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Picking Up The Pieces At HP

Less than four months on the job, HP CEO Meg Whitman has brought stability and solid management to a company enormously important to the channel, but her job is far from over.

HP CEO meg Whitman is still shy of four months in her new role, and we are beginning to see signs she is on the way to fixing much of the disaster created by Leo Apotheker’s 11-month stint.

But there are some big issues facing the very capable Whitman, some of which are of Apotheker’s making and some of which are not, that need fixing and will take months and, in some cases, years to fix.

Making sure HP is never in a position where there isn’t a list of serious CEO contenders in waiting within the company is paramount. For a company of HP’s stature to not have a plan and a program to be constantly grooming its future leaders is hard to imagine. But after having brought in four successive CEOs in a row from the outside, Whitman has to fix this by making sure she is the last outsider. Contrast HP’s record with that of 100-year-old IBM’s, which appointed just one CEO from outside its ranks, and it becomes clear something needs to change.

Start by building a world-class board of directors that no one hears about. I can’t think of a single public company board in any business that has had more drama surrounding it over a longer period of time than HP’s. While I’m a big believer in the independence of a board and generally don’t believe the chairmanship should be held by the CEO, in HP’s case Whitman has to build a stronger board that isn’t prone to bad decisions. Fix the silos and develop an organization that supports the way the customer wants to buy. This is a hugely complex problem no doubt, but over time Whitman has to figure this out.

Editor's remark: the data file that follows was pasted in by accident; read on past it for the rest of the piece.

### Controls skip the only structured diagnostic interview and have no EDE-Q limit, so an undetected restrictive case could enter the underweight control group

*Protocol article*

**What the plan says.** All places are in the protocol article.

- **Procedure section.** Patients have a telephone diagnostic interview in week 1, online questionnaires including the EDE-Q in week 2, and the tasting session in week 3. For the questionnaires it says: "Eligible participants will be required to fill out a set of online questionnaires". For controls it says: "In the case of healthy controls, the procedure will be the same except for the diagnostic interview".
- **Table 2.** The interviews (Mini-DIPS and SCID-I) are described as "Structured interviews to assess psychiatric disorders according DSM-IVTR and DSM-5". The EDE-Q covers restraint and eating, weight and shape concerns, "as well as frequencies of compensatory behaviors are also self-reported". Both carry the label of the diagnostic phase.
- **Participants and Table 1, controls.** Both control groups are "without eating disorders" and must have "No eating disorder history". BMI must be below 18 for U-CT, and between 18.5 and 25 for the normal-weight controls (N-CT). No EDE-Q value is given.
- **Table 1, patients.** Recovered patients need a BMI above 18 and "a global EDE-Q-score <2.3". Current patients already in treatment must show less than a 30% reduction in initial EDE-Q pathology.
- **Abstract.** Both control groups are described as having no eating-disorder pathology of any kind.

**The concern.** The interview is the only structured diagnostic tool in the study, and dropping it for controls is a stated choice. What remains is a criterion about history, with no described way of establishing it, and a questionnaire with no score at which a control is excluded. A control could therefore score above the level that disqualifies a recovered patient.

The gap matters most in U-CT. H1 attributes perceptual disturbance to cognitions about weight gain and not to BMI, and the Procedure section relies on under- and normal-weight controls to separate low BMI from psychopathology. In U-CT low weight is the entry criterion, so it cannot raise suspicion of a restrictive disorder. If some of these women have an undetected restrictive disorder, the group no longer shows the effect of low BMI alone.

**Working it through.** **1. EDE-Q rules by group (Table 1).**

A company with as broad a product line as HP’s, and as large as it is, needs to be organized divisionally. The issue is that the customer doesn’t want to buy that way, and the indirect sales channel doesn’t sell that way. Divisional structures are necessary in order to drive focus on product. The challenge is to find out where in the ultimate go-to-market chain the divisional structure gives way to a streamlined sales and delivery structure.

The four divisional heads naturally evolve their own businesses differently, with similar, but at times conflicting, interests. A division driving toward a quarterly number isn’t going to naturally adjust for other divisions’ needs. Adding to the complexity is that each builds out a structure to support its needs and further adds to confusion in the market. This is one of the reasons no one can point to a single channel chief for HP. It’s an even bigger issue for the HP channel in the field. With different divisional sales structures driving individual agendas, some partners feel like a ball in an old pinball machine that gets banged around in different haphazard directions.

Whitman and HP need a single face for the channel -- someone that has the power and jurisdiction to corral all HP’s needs and build a strategy that pulls the various interests of the company into a go-to-market strategy. That needs to come along with a doubling down on communication around product and programs. Whether or not HP is in or out of the tablet market is just one of the issues that should be communicated.

Whitman also needs her own independent advisory team -- a group of people from outside HP and independent from the board who is going to tell her what’s going on in the market regardless of what’s going on inside the HP hallways. The great news is that Whitman has already brought stability and solid management to a company enormously important to the channel, but her job is far from over.

BACKTALK: Make something happen. Robert Faletra is CEO of UBM Channel. You can contact him via e-mail at robert.faletra@ubm.com.

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